"This brutal murder of a journalist, an innocent man or a dissident will not happen without an American response," Pence said, adding that there will probably be an international response as well.
When asked if the United States would sanction members of the Saudi royal family if they were found complicit, Pence said that is a decision for President Donald Trump. He says the president will make a decision that reflects the national security values and interests of the nation and will also "make sure the world knows the truth."
Pence, who spoke in Washington at an event organized by The Washington Post, said any response from the United States that the president decides to take will take into account the importance of US relations with Saudi Arabia, an alliance that he said has been around since after the World Cup The second war
Speaking: Mike Pence made the most aggressive noises of the Trump government for the murder of Jamal Khashoggi, and said he would not "go without the response of the United States."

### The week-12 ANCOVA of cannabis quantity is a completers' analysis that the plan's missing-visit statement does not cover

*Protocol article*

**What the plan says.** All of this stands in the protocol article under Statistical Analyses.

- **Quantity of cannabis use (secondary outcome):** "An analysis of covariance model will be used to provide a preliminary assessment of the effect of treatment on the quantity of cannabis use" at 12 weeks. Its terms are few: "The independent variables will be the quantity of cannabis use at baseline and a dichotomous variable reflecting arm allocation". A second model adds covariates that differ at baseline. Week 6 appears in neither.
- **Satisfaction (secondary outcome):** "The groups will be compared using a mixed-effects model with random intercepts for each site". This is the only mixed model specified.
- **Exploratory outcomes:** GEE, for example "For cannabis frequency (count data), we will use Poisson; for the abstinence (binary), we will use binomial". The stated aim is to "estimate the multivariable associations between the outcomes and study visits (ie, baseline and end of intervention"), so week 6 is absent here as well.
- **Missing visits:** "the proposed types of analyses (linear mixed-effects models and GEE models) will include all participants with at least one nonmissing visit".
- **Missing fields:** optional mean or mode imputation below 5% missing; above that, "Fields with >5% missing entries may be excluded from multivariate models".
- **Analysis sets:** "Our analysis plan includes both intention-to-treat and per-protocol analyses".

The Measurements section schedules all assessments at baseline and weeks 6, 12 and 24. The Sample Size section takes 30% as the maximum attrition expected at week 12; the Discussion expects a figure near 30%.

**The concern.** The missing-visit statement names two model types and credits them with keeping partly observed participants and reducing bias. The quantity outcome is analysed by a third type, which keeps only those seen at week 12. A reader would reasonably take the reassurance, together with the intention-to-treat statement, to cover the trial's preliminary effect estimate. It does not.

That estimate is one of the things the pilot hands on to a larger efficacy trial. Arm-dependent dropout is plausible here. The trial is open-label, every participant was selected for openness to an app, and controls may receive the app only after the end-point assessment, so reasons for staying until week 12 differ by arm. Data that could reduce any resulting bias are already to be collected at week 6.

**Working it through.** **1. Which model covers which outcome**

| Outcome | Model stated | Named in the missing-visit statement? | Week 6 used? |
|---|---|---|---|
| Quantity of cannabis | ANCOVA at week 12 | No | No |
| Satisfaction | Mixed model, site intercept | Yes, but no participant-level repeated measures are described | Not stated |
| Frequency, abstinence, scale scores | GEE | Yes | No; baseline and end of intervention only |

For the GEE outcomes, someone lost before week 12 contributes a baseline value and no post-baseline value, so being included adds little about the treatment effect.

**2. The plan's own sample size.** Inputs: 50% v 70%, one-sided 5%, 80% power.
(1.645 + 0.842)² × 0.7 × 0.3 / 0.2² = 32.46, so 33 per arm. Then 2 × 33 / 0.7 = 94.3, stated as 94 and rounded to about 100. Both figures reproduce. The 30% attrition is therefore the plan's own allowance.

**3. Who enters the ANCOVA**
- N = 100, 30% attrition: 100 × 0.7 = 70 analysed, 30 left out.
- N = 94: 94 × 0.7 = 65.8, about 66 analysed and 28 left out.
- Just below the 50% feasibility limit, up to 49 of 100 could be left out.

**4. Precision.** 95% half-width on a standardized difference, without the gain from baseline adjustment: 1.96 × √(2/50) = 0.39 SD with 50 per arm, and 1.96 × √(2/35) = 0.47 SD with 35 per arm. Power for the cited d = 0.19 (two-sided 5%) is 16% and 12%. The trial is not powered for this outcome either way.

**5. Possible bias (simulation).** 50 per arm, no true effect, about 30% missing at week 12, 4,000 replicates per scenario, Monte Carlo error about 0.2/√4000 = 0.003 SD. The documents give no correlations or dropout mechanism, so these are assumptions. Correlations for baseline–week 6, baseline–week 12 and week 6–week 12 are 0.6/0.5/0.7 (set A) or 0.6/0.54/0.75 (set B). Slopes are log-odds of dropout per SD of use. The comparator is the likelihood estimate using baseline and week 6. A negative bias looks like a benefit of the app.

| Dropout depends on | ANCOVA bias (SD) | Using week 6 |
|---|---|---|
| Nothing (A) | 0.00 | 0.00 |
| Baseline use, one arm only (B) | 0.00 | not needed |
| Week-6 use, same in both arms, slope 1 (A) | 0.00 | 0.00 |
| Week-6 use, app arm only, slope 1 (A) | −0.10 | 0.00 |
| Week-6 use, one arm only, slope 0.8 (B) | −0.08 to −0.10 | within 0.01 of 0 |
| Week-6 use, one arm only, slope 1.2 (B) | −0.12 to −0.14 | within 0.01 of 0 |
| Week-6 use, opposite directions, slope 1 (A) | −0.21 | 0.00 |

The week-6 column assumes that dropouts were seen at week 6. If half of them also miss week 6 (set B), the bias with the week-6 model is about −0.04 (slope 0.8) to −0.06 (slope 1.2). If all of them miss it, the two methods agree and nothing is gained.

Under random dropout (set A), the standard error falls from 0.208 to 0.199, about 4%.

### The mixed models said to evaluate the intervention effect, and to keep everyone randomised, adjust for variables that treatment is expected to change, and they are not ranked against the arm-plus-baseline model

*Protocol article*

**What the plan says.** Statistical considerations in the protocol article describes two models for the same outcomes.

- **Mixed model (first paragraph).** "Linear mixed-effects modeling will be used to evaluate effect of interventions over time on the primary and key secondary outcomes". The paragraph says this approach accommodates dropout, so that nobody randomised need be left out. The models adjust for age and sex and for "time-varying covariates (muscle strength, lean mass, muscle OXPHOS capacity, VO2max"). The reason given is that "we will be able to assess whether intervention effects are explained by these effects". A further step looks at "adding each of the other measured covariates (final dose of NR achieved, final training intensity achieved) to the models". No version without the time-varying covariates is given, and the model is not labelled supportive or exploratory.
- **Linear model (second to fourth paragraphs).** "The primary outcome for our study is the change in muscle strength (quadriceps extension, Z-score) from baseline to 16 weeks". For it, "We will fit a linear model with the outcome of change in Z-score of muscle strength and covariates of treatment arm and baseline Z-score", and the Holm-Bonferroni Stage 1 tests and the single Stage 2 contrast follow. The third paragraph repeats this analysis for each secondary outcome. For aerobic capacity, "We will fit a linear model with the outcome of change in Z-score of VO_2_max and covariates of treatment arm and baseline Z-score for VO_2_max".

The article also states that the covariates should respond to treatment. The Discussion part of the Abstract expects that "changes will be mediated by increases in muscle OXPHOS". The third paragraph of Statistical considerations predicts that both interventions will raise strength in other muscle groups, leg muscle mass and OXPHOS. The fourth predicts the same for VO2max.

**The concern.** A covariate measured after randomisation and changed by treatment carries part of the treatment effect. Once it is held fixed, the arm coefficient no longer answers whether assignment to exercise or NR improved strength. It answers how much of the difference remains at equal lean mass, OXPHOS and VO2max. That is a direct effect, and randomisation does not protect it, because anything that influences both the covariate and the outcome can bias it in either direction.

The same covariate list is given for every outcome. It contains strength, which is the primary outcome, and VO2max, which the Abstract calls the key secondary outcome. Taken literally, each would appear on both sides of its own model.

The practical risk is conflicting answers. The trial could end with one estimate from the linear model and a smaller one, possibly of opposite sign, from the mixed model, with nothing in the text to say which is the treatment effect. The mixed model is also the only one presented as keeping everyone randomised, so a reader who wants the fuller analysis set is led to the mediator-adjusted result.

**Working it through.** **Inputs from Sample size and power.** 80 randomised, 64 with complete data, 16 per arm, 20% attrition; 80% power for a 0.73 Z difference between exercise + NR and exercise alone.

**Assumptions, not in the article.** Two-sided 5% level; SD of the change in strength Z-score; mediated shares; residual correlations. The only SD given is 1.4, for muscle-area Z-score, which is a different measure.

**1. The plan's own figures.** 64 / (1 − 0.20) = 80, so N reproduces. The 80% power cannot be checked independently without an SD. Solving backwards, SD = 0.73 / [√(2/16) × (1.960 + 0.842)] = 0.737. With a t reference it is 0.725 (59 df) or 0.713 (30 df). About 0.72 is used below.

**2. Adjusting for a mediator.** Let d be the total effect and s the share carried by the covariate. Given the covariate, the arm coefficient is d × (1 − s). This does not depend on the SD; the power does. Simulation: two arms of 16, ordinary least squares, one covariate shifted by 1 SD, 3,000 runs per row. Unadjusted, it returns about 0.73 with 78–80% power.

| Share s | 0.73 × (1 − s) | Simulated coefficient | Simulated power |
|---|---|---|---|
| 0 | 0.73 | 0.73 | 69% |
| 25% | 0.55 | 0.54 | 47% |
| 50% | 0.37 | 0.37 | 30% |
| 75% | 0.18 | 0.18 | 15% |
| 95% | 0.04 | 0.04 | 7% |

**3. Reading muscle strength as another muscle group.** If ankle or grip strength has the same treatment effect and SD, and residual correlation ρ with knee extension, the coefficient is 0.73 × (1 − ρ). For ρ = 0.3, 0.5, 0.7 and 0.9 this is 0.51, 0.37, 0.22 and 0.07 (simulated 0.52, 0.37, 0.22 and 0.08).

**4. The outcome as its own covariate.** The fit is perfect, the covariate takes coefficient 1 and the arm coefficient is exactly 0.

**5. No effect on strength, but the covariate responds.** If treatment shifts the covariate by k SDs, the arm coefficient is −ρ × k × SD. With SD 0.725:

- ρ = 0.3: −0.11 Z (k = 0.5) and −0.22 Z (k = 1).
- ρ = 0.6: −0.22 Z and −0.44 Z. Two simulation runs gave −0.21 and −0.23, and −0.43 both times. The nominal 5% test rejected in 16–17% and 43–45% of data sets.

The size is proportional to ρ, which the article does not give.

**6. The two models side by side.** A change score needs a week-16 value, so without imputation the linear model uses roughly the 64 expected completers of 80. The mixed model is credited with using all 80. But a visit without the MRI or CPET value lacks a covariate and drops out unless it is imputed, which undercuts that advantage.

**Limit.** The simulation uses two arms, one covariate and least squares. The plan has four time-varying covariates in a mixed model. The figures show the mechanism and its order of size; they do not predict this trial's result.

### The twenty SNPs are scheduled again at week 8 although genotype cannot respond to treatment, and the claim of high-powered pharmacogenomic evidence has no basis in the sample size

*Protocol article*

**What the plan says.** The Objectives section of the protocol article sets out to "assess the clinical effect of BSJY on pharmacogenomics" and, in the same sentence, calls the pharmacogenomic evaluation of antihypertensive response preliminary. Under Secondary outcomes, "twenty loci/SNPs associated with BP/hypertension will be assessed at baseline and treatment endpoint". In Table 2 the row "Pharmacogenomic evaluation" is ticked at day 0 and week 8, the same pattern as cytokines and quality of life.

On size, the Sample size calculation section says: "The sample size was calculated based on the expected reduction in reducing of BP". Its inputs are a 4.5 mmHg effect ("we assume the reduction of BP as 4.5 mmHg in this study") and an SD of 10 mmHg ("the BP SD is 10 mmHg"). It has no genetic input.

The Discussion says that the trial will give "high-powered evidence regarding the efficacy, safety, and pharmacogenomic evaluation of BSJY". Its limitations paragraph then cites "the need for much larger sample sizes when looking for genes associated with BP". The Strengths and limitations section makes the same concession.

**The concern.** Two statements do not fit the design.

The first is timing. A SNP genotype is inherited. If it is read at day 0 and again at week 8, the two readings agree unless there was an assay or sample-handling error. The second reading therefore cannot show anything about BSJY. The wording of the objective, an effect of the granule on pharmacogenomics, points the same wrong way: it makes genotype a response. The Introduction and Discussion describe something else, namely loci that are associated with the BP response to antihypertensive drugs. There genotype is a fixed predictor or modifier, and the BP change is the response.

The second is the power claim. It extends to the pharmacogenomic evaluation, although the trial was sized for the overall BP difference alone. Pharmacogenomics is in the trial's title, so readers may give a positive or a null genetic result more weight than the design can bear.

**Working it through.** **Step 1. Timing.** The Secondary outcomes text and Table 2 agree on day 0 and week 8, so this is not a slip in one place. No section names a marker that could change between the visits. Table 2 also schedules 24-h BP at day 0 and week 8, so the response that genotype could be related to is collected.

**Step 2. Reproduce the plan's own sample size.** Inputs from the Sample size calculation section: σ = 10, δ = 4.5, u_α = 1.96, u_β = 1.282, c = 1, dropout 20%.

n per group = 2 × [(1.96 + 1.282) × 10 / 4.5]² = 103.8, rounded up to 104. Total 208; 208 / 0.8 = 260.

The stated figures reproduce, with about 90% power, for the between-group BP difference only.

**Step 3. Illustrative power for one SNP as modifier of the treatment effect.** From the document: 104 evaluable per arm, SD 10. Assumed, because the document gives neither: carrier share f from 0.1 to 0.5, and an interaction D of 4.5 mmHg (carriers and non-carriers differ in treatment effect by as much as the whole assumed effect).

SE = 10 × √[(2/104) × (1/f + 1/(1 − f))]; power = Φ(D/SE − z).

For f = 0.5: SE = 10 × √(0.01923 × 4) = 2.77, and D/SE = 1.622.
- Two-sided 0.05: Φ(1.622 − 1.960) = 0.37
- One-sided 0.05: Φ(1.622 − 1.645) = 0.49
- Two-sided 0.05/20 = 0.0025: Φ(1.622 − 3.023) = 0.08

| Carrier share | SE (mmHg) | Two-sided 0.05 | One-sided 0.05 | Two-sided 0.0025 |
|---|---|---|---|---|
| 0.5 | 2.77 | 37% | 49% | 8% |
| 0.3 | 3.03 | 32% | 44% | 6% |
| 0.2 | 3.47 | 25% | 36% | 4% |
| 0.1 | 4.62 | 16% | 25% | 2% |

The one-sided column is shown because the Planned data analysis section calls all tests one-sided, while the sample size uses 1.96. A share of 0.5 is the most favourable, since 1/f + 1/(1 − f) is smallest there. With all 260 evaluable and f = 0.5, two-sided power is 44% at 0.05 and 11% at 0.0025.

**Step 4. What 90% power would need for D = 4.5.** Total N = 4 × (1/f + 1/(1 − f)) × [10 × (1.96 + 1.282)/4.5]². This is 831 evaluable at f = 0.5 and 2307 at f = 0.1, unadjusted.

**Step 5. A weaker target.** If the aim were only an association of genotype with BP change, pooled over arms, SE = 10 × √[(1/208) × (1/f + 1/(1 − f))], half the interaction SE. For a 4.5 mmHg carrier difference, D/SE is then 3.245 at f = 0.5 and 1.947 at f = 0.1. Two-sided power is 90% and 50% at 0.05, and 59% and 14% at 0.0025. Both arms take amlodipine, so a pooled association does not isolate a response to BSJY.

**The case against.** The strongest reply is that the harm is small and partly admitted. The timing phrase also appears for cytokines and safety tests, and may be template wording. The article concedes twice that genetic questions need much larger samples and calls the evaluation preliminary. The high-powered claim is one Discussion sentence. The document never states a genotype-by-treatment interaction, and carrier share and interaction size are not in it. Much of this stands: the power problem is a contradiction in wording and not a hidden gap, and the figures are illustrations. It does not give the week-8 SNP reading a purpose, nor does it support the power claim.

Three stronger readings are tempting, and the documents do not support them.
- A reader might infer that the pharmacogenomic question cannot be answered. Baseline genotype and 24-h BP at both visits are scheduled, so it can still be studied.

Information meeting: CIA chief Gina Haspel will inform Pence and Trump as soon as he returns from Turkey, where he has investigated the murder of Jamal Khashoggi.
He refused to say whether he had seen any intelligence information linking the Saudi Crown Prince to the murder.
"I know that when the CIA director returns, she will inform the president, me and our entire team about what the Turks have gathered," Pence said of the trip of CIA director Gina Haspel to Turkey.
Treasury Secretary Steven Mnuchin, who retired from attending an investment conference in Riyadh, met with Saudi Prince Mohammed bin Salman separately before the forum, according to Saudi state television.
Trump spoke on Sunday with the crown prince, who is the son of Saudi King Salman.